Water, sanitation and hygiene
Safe water for every child
Although 67 per cent of Malawi’s households have access to drinking water, distribution among districts, and between urban and rural areas, is uneven. Improved drinking water sources are more common in urban areas at 87 per cent compared to 63 per cent in rural areas. In rural areas, 37 per cent of households spend 30 minutes or more to fetch drinking water in comparison to 13 per cent in urban areas. Further analyses within districts also reveals the distribution of water services in some areas is poor and uneven. Only 77 per cent of water points nationwide are functional. The rest no longer work because of old age, catchment deterioration, neglect, lack of spare parts and inadequate community-based water management structures. Women and children shoulder the burden of poor access to water services as they often walk long distances to collect water for their families. Evidence shows that improving access to water significantly increases the time women spend time raising children and carrying out other household work, increasing their productivity and improving child wellbeing.
Poor sanitation and hygiene are major contributors to the burden of disease and child survival, costing Malawi US$57 million each year, or 1.1 per cent of national GDP, due to health costs and productivity losses. Although significant progress has been to decrease open defecation (OD), six per cent of the population still practice OD and only 26 per cent have access to basic sanitation services. Sanitation services are also unequally spread across the country. Seven per cent of households practicing OD are in rural areas compared to one per cent in urban areas. Changing behavior around the use of latrines has been challenging as has handwashing. Only 10 per cent of households in Malawi have handwashing facilities with soap (a proxy indicator for handwashing practice.)
Malawi has seen an increase of droughts and floods in recent years. The high incidence of floods in the Lower Shire has displaced local populations. The interruption or degradation of WASH services in affected communities during times of crisis affects health, nutritional status and the safety and dignity of children and women. Access to WASH is affected in most emergencies. The delivery of WASH supplies and continuity of WASH services are often the highest priority at the onset of an emergency and remain important through all stages of a humanitarian crisis.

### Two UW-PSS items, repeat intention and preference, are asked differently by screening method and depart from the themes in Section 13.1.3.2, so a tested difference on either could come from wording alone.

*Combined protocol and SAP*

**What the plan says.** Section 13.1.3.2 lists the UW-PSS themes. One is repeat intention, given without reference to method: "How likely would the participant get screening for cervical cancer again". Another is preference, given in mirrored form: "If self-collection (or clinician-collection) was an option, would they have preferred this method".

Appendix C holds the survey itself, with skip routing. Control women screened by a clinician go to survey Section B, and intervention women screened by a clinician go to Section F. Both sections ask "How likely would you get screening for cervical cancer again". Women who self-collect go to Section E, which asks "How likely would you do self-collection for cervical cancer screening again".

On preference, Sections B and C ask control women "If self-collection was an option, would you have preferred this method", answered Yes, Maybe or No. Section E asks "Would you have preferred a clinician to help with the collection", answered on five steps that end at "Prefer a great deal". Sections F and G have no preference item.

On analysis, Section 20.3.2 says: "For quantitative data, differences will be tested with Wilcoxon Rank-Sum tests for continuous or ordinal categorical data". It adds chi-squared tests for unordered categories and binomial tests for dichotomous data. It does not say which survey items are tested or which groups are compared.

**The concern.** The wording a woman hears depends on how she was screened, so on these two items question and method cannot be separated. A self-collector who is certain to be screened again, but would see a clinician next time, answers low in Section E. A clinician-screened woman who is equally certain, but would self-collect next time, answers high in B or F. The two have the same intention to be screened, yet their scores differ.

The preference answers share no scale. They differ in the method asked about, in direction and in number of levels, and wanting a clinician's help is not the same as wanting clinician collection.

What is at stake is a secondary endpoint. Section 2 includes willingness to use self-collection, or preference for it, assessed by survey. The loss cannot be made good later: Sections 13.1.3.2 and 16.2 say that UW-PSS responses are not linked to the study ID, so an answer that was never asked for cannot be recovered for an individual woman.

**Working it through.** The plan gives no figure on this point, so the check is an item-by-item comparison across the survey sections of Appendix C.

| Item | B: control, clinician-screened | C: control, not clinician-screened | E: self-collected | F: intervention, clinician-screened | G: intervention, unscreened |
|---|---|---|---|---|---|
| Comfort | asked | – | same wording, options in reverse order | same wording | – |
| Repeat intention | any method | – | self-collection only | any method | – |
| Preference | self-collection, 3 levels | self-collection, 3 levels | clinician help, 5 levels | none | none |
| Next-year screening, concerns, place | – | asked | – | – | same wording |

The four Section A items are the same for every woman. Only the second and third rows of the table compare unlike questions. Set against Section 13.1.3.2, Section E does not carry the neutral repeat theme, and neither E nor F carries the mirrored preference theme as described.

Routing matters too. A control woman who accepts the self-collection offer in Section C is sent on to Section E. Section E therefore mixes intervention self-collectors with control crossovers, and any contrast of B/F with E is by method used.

UNICEF supports the Government of Malawi’s vision of providing safely managed drinking water services for all by 2030 (SDG 6.1.) UNICEF priority areas of work include increasing coverage of basic water supplies to provide services on a large scale, water quality and safety, strengthening operation and maintenance to improve functionality and sustainability, building community resilience, catchment management and water conservation, and improving the WASH monitoring system to enable quality implementation.
UNICEF is also supporting Malawi’s plans to eliminate OD and ensure adequate and equitable access to sanitation for all by 2030 in line with SDG 6.2. Another priority is to help communities achieve basic sanitation status as defined by the SDGs, promoting market-based sanitation and improving the practice of handwashing with soap. Specific strategies address demand, supply, and enabling environments to facilitate sustained behaviour change around sanitation and hygiene.
UNICEF is a WASH cluster co-lead with the Ministry of Health and continues to play a key role in supporting vulnerable populations to gain and maintain access to WASH services during emergencies and disasters. Emergency WASH services are provided through both direct response efforts and coordination efforts. UNICEF also supports the Government of Malawi and its partners to set up systems for preparedness to mitigate damage from future emergencies, and to improve district-level coordination in preparation for possible disasters. UNICEF encourages and promotes more active learning and dissemination of lessons learned from emergency responses in order to improve subsequent efforts.